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■Registration

All Canadian citizens resident in Japan are strongly encouraged to register their presence in the country with the Canadian Embassy in Tokyo. The essential purpose of registration is to facilitate and expedite communications between the missions and resident Canadians in Japan during local emergencies, in order to ascertain their well-being and that of their family and to provide them with consular assistance to the extent possible. The information you provide will not be used for other purposes or otherwise divulged to any persons or governmental agency.

You can either register on-line or download a registration form. Registration forms are also available from the Consular section of the Canadian Embassy in Tokyo.


Measures to take in anticipation of an emergency*

Although the Japanese Government is responsible to provide emergency, relief, and medical services in the event of an emergency in Japan, Canadian Government offices and the Canadian Embassy will assist you to the extent possible. Such assistance will most likely take the form of determining your whereabouts and well-being; conveying information on your status to your family in Canada; collecting information and, to the extent possible conveying information to you about both the emergency situation and Japanese Government emergency services; and if deemed warranted, assisting in a group evacuation of Canadians from the affected area.

However, you can and should prepare yourself NOW for dealing with a possible emergency. Here are some measures to take in anticipation of an emergency:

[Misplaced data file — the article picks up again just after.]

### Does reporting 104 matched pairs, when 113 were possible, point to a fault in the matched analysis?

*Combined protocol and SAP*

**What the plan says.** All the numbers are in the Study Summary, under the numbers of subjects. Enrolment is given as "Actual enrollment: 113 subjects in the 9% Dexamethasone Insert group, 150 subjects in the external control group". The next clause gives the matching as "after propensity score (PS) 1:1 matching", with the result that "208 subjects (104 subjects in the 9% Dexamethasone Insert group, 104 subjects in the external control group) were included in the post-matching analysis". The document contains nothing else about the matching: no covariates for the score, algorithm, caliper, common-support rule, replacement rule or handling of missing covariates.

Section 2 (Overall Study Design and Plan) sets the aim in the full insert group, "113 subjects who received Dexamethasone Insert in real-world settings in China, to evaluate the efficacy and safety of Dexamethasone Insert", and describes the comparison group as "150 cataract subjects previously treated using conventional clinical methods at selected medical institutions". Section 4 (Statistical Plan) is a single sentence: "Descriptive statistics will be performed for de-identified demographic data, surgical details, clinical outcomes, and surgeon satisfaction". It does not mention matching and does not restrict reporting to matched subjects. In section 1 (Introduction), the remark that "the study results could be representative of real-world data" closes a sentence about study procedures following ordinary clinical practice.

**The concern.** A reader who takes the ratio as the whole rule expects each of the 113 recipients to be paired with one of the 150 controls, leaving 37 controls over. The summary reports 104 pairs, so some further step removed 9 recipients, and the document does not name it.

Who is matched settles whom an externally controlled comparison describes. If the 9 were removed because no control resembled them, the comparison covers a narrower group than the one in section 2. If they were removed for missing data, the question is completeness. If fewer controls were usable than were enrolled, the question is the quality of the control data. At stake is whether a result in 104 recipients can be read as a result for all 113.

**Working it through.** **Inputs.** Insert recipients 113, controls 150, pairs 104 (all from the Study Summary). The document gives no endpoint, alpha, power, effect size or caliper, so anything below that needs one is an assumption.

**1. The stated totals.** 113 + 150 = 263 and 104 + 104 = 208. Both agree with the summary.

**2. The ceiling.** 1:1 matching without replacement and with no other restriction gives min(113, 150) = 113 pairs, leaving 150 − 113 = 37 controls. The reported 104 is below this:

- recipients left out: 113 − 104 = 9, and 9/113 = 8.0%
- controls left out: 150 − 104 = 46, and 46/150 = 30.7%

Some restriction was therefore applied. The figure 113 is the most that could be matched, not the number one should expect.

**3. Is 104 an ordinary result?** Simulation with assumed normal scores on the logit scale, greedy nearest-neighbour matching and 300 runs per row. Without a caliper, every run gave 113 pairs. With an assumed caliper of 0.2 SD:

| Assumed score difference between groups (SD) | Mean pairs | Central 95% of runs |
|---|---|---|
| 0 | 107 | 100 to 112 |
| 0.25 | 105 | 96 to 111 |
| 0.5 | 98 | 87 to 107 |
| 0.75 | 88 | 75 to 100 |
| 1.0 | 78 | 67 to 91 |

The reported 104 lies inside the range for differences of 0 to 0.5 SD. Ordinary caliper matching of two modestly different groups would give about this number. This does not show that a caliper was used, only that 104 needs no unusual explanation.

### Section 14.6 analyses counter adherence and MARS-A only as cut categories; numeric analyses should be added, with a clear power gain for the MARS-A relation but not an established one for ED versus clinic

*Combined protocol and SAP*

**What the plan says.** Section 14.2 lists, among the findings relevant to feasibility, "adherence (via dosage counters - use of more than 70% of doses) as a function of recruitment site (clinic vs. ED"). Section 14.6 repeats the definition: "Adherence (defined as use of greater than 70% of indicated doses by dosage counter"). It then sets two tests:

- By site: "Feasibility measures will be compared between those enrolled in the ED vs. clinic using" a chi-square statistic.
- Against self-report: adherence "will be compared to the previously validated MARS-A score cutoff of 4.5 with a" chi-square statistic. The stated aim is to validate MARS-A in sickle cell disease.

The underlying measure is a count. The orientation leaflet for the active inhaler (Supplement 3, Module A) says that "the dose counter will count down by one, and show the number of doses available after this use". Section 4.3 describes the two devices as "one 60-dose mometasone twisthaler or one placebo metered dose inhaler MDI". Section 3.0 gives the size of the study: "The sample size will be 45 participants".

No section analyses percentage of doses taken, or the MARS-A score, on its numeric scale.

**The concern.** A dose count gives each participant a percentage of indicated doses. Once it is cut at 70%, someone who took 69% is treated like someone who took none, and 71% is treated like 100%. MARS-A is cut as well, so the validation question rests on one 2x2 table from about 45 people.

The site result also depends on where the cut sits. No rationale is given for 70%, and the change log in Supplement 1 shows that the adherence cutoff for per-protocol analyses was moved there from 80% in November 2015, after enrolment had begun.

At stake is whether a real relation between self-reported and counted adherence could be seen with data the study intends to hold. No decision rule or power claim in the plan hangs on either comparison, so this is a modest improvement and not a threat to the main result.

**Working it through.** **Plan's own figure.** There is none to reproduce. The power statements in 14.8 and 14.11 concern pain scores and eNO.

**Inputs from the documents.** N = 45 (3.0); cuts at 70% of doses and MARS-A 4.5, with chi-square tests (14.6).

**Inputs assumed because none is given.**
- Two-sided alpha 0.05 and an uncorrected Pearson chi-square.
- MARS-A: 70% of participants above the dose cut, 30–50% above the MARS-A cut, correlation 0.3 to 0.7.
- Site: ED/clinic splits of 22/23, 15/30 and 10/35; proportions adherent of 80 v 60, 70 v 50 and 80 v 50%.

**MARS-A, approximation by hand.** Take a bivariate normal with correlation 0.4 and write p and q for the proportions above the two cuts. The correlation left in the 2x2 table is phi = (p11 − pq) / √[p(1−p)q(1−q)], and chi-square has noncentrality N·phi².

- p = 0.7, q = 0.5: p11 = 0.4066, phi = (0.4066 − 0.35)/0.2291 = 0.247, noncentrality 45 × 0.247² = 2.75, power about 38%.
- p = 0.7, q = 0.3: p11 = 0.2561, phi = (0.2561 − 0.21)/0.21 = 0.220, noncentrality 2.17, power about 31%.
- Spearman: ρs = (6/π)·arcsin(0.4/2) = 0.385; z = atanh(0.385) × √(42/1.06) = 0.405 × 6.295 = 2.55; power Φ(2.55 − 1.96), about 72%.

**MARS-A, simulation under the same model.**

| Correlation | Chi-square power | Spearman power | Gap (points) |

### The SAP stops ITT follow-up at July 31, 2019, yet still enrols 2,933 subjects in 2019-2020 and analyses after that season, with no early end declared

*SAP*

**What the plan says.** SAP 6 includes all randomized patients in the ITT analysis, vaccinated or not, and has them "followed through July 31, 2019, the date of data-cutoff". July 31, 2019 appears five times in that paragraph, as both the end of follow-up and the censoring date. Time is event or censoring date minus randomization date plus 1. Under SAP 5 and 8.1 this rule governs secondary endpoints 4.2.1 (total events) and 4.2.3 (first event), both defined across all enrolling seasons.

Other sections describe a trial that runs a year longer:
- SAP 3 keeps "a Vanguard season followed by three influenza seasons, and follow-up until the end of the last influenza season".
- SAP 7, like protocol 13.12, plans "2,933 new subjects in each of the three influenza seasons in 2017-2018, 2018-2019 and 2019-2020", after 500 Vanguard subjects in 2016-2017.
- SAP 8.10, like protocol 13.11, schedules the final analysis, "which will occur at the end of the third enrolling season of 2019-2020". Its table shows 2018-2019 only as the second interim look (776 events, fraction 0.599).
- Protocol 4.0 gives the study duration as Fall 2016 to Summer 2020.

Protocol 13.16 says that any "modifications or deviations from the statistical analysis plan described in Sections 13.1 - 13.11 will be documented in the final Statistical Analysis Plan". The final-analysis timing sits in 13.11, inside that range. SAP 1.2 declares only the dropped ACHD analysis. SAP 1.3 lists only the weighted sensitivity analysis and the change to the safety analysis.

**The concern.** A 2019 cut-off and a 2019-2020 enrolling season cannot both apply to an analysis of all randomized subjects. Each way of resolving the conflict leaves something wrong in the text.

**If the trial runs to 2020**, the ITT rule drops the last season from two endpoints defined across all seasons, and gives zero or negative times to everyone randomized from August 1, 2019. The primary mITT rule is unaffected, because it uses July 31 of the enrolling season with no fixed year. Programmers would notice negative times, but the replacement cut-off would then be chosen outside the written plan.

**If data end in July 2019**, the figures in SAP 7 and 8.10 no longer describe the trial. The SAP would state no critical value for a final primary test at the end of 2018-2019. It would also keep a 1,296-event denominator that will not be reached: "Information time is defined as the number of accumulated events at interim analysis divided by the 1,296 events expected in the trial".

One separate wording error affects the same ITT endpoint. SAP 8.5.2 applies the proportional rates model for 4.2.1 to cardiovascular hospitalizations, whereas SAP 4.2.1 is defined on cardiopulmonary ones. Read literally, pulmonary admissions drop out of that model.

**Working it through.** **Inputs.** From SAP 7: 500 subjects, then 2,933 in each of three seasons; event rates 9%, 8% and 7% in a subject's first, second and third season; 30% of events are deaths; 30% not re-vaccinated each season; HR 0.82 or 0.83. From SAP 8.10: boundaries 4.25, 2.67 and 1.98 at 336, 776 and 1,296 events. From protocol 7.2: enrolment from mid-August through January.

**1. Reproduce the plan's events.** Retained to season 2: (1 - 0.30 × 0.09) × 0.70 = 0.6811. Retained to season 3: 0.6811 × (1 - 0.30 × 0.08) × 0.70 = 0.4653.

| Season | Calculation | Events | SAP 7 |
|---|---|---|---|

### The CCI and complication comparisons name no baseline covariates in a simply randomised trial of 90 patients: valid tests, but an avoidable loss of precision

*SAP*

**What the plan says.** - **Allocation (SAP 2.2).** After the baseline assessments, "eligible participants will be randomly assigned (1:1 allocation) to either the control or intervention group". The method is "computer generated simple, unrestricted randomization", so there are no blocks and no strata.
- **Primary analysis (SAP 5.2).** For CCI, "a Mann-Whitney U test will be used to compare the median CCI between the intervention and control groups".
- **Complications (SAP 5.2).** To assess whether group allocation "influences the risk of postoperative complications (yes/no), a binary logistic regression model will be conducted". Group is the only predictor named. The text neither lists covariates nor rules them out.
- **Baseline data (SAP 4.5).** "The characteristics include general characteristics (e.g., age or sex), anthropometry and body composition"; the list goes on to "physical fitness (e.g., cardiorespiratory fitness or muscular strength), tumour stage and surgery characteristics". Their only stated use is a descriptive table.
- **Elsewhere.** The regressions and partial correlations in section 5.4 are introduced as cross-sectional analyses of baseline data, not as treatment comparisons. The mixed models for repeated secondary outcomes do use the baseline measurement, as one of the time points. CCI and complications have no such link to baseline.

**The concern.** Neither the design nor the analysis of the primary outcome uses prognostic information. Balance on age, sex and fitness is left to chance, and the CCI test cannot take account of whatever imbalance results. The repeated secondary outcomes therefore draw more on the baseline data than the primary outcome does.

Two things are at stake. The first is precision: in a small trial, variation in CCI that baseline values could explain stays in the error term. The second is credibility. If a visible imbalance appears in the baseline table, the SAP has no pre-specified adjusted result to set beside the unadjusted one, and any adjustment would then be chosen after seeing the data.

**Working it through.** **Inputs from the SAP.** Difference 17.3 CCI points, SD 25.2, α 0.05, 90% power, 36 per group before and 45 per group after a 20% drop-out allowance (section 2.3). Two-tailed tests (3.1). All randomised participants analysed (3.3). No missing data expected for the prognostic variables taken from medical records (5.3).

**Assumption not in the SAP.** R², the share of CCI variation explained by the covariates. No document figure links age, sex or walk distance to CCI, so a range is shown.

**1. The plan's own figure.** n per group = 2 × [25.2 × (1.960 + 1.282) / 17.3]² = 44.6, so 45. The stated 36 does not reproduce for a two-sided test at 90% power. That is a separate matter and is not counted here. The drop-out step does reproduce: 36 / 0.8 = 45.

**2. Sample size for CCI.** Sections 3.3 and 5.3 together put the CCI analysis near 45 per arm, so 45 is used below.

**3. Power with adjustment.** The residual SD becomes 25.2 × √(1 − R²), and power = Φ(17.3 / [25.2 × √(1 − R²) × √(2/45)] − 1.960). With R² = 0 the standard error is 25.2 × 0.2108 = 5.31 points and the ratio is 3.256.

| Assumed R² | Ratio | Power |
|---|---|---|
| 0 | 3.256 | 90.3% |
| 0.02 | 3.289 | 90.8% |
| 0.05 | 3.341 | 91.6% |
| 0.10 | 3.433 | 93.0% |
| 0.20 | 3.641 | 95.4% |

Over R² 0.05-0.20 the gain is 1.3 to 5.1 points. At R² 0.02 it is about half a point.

Communicate with your City Hall or the Disaster Countermeasures Headquarters of your area to find out about the exact location of the "Safety Evacuation Areas," where it is possible to get refuge, water, food supply, and medical support and access banks of specially coloured public telephones that will be given service priority in an earthquake situation. (Tokyo area maps are available upon request from the Embassy.)

Prepare an emergency kit stored in a back pack, containing items such as a flashlight and spare batteries, a portable multi-band radio and spare batteries, candles and matches, non-perishable food, drinking water, purification tablets for making water drinkable, a comprehensive first-aid kit, blanket, appropriate shoes, sweater or coat, socks, toiletries, a supply of essential prescribed medication pain relievers, cash and valuables.

Consider obtaining a cellular phone with spare batteries.

Keep sufficient cash on hand to meet your needs for at least 72 hours.

Keep important documents in a safe but readily accessible location. Ensure your passport has at least six months validity.

Carry medical insurance which is accepted in Japan.

Ensure that your family in Canada knows where you live and how you can be contacted.


Measures to take when an earthquake strikes

The following measures, which are not intended to be exhaustive, should be considered in the event of a major earthquake.

First, stay calm, stay put, and take cover under a strongly constructed piece of heavy furniture, such as a deck, table or bed, or stand in an inside doorway away from windows. Don't immediately rush outside.

Turn off all sources of fire the second you feel any movement that could be associated with an earthquake, immediately extinguish any flames and shut off all gas appliances.

Immediately open an exit door to an escape route as doors often become jammed in an earthquake.

Protect yourself and your family from injury against falling furniture, glass and other unsecured objects:

Do not use elevators.

Obey instructions from emergency officials and listen to the designated emergency band of your portable, battery operated radio for instructions.

If you are outside, find shelter in an open space away from buildings, overhead wires, power lines and telephone poles, trees and branches, or anything that might fall. Avoid steep slopes where mud slides might occur.

If your are downtown, hazards increase, especially in areas where there are high-rise buildings. Windows and building facades can shower the streets with glass and heavy objects. Get under a strong doorway, or crawl under a parked vehicle.